A romantically challenged morning show producer is reluctantly embroiled in a series of outrageous tests by her chauvinistic correspondent to prove his theories on relationships and help ... See full summary »
Anna Brady plans to travel to Dublin, Ireland to propose to her boyfriend Jeremy on February 29, leap day, because, according to Irish tradition, a man who receives a marriage proposal on a leap day must accept it.
Benjamin Barry is an advertising executive and ladies' man who, to win a big campaign, bets that he can make a woman fall in love with him in 10 days. Andie Anderson covers the "How To" beat for "Composure" magazine and is assigned to write an article on "How to Lose a Guy in 10 days." They meet in a bar shortly after the bet is made.
Emma Lloyd has made a career out of her sensible, mature and responsible approach to relationships. She has a hit radio talk show, an impending book deal, and a loving relationship with her fiancé, Richard, a conventional sort-which is precisely what Emma is drawn to. Then Emma finds out that she is already married to a man she's never met before, a result of a misguided prank that leaves her bewildered and very confused. Worse than that, her plans for the future are now threatened. With her wedding just around the corner, Emma must find the mystery man and obtain an annulment. Emma tracks down her "accidental husband" - Patrick, a charming and handsome neighborhood fireman, with a big secret...that he was behind the "accidental" marriage. Unable to fess up, Patrick goes along with the ruse pretending to be just as baffled as Emma. While at first their opposite approaches to life create much tension and chaos, Emma soon starts to admire his carefree passion for life and doubt her own ... Written by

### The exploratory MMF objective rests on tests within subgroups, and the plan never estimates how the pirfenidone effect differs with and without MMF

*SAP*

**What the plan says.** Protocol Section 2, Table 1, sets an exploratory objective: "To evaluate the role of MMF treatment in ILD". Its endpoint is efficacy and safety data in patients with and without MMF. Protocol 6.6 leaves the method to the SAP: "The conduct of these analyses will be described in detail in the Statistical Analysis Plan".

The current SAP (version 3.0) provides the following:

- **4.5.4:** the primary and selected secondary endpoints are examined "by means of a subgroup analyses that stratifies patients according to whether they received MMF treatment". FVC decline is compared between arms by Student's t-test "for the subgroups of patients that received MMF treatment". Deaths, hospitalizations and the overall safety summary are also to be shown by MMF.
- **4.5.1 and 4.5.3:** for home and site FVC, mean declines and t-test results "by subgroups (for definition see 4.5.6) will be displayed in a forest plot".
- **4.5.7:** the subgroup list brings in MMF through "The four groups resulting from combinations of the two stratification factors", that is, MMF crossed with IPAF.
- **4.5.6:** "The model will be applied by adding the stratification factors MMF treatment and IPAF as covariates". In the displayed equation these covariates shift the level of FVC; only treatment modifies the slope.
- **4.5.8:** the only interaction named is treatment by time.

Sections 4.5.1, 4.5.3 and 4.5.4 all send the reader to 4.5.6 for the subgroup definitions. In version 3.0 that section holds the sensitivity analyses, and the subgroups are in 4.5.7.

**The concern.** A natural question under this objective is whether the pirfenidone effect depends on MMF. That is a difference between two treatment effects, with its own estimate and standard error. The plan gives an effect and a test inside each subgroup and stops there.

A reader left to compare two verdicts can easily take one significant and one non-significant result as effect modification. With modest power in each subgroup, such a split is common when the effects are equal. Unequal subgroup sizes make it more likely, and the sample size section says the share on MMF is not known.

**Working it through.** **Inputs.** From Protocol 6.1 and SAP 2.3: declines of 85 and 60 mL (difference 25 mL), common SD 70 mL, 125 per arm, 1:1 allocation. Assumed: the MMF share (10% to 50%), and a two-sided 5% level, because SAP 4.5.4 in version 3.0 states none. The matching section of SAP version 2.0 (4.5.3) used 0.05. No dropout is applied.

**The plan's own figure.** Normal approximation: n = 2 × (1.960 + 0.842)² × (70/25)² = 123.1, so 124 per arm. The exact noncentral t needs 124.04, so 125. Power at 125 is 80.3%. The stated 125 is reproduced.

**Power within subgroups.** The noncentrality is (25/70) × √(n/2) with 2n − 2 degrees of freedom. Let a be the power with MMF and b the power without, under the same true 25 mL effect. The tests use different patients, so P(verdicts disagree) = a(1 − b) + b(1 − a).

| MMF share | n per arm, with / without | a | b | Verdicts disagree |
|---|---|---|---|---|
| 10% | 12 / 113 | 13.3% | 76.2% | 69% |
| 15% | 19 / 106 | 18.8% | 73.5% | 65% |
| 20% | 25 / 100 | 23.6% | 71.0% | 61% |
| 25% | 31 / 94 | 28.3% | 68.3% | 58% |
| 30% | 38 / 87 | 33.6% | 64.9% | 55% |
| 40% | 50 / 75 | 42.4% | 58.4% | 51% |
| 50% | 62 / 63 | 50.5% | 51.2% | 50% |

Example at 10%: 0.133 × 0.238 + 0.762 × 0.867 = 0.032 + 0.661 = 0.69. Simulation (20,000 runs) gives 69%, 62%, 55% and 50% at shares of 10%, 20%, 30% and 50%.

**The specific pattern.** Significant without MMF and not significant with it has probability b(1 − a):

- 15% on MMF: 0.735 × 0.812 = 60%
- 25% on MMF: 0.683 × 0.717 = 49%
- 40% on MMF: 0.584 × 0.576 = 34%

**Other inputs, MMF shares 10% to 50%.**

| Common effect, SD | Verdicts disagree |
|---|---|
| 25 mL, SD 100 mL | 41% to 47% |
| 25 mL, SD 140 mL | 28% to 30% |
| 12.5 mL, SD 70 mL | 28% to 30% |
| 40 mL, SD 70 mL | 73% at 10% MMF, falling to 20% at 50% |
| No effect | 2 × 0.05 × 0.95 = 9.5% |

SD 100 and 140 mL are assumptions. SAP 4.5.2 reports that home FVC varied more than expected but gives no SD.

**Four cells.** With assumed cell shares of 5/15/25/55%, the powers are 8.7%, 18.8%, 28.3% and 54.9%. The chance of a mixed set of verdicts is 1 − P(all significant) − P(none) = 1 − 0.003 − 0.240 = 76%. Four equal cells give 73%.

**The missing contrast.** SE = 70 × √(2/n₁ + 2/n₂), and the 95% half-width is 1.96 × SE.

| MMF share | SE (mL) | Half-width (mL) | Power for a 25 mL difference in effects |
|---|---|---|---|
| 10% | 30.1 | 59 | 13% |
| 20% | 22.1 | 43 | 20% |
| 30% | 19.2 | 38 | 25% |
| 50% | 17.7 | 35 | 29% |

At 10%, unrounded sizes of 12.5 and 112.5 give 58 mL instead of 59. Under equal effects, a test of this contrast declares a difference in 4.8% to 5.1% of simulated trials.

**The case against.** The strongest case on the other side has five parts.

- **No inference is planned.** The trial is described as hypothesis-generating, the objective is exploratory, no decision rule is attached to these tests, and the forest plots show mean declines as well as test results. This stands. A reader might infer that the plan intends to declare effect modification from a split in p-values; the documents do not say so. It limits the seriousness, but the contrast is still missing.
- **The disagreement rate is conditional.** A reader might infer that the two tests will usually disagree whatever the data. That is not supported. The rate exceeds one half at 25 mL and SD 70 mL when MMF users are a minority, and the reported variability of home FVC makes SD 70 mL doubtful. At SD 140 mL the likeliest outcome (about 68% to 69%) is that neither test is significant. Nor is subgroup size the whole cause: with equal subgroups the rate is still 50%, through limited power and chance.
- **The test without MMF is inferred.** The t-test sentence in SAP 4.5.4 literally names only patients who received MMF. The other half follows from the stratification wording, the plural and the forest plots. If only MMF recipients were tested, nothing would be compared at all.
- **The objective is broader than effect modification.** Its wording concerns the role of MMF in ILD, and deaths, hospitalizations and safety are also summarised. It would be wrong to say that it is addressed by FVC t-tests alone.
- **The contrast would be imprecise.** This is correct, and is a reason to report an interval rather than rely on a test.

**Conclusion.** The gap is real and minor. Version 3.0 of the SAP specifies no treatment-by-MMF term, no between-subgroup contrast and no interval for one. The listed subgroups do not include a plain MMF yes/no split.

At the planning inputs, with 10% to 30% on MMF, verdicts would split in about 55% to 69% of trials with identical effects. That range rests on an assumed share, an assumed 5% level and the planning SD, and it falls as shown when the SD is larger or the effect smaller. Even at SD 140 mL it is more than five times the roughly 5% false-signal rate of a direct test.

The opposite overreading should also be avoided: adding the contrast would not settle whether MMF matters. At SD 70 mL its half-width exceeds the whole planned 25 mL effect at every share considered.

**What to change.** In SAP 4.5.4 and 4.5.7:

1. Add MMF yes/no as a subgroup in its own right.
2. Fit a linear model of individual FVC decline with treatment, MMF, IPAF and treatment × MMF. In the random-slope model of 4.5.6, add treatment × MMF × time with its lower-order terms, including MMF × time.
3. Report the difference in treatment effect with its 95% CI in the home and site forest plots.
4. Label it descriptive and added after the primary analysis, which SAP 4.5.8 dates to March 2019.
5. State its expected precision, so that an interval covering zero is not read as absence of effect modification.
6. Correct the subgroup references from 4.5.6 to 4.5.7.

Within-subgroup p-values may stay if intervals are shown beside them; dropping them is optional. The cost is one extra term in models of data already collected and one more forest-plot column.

When Emma is coming out of commercial during her radio show, the producer counts her down for her next segment with the words "five, four, three, two, one". No one in radio or television would ever vocalize the word, "one" in a countdown. This number is always replaced with a vertical finger signal to represent "one" and a direct finger point to show "zero" or "begin". Since the microphone always goes live on "two" the audience would otherwise constantly be hearing a disembodied voice say "one" when they come out of commercial. See more »
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"Ever Fallen in Love (With Someone You Shouldn't've)"
Written by Pete Shelley
Performed by Nouvelle Vague
Courtesy of Peacefrog Holdings Ltd. See more »
Another Perfect Guy Dumped by an Unappreciative Woman.
One thing that bugged me as I watched this film was why, given that he is portrayed throughout as damn near perfect, fireman Jeffrey Dean Morgan's girlfriend decided to cancel the wedding. Most women would jump at the chance of snaring this living embodiment of all that is good about modern men even if it meant jettisoning the one they were currently stuck with but his intended bride for some reason prefers life on her own. Oh well, life makes little sense, so why should movies?
There's not much of substance about this film. The leads provide likable characters to root for, there are no bad guys and, while it struggles to raise any real laughs, it's entertaining enough and realises that most women prefer to go to the movies with their dates so throws in a few moments for their boyfriends. There's not much else to say, really: maybe he snores, or wears women's clothes or something
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